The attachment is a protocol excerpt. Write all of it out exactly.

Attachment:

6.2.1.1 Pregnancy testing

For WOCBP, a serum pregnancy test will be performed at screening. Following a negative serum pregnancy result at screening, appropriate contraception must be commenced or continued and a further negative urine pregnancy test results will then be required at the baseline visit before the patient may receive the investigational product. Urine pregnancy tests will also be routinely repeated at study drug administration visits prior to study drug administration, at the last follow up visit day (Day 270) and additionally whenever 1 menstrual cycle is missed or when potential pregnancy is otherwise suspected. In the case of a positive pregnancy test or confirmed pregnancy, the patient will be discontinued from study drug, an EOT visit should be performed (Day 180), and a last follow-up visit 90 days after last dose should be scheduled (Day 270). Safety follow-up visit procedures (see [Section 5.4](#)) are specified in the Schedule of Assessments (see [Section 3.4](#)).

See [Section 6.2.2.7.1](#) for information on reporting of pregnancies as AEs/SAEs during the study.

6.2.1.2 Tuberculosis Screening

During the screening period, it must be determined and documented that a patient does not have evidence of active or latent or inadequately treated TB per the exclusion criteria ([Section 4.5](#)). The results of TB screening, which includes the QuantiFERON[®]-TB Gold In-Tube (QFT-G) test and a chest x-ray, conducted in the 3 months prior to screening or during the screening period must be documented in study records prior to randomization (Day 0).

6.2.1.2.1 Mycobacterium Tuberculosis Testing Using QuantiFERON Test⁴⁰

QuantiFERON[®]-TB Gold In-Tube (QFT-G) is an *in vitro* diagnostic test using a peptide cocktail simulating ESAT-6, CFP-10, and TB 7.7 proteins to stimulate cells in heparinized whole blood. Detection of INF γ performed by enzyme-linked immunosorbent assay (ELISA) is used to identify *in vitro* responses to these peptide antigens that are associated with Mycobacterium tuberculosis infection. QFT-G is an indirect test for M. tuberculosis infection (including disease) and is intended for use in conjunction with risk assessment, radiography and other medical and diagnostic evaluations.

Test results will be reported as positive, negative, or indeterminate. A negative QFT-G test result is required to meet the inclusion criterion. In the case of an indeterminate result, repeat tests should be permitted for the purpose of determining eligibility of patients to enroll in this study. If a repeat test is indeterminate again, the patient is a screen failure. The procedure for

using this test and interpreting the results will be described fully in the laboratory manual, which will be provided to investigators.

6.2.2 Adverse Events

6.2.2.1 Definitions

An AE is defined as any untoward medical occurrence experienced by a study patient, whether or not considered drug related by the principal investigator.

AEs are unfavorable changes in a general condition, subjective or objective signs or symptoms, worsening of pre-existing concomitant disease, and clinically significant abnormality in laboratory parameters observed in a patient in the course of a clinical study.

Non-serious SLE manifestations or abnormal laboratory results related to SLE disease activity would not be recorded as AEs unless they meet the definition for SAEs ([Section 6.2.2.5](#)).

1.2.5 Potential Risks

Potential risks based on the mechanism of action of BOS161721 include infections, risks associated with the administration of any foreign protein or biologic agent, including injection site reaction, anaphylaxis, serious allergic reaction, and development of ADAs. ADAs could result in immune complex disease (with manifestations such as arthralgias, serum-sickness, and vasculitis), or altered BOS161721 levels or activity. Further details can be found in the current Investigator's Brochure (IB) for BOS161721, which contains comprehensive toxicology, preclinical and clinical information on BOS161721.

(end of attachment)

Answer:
6.2.1.1 Pregnancy testing

For WOCBP, a serum pregnancy test will be performed at screening. Following a negative serum pregnancy result at screening, appropriate contraception must be commenced or continued and a further negative urine pregnancy test results will then be required at the baseline visit before the patient may receive the investigational product. Urine pregnancy tests will also be routinely repeated at study drug administration visits prior to study drug administration, at the last follow up visit day (Day 270) and additionally whenever 1 menstrual cycle is missed or when potential pregnancy is otherwise suspected. In the case of a positive pregnancy test or confirmed pregnancy, the patient will be discontinued from study drug, an EOT visit should be performed (Day 180), and a last follow-up visit 90 days after last dose should be scheduled (Day 270). Safety follow-up visit procedures (see [Section 5.4](#)) are specified in the Schedule of Assessments (see [Section 3.4](#)).

See [Section 6.2.2.7.1](#) for information on reporting of pregnancies as AEs/SAEs during the study.

6.2.1.2 Tuberculosis Screening

During the screening period, it must be determined and documented that a patient does not have evidence of active or latent or inadequately treated TB per the exclusion criteria ([Section 4.5](#)). The results of TB screening, which includes the QuantiFERON[®]-TB Gold In-Tube (QFT-G) test and a chest x-ray, conducted in the 3 months prior to screening or during the screening period must be documented in study records prior to randomization (Day 0).

6.2.1.2.1 Mycobacterium Tuberculosis Testing Using QuantiFERON Test⁴⁰

QuantiFERON[®]-TB Gold In-Tube (QFT-G) is an *in vitro* diagnostic test using a peptide cocktail simulating ESAT-6, CFP-10, and TB 7.7 proteins to stimulate cells in heparinized whole blood. Detection of INF γ performed by enzyme-linked immunosorbent assay (ELISA) is used to identify *in vitro* responses to these peptide antigens that are associated with Mycobacterium tuberculosis infection. QFT-G is an indirect test for M. tuberculosis infection (including disease) and is intended for use in conjunction with risk assessment, radiography and other medical and diagnostic evaluations.

Test results will be reported as positive, negative, or indeterminate. A negative QFT-G test result is required to meet the inclusion criterion. In the case of an indeterminate result, repeat tests should be permitted for the purpose of determining eligibility of patients to enroll in this study. If a repeat test is indeterminate again, the patient is a screen failure. The procedure for

using this test and interpreting the results will be described fully in the laboratory manual, which will be provided to investigators.

6.2.2 Adverse Events

6.2.2.1 Definitions

An AE is defined as any untoward medical occurrence experienced by a study patient, whether or not considered drug related by the principal investigator.

AEs are unfavorable changes in a general condition, subjective or objective signs or symptoms, worsening of pre-existing concomitant disease, and clinically significant abnormality in laboratory parameters observed in a patient in the course of a clinical study.

Non-serious SLE manifestations or abnormal laboratory results related to SLE disease activity would not be recorded as AEs unless they meet the definition for SAEs ([Section 6.2.2.5](#)).

1.2.5 Potential Risks

Potential risks based on the mechanism of action of BOS161721 include infections, risks associated with the administration of any foreign protein or biologic agent, including injection site reaction, anaphylaxis, serious allergic reaction, and development of ADAs. ADAs could result in immune complex disease (with manifestations such as arthralgias, serum-sickness, and vasculitis), or altered BOS161721 levels or activity. Further details can be found in the current Investigator's Brochure (IB) for BOS161721, which contains comprehensive toxicology, preclinical and clinical information on BOS161721.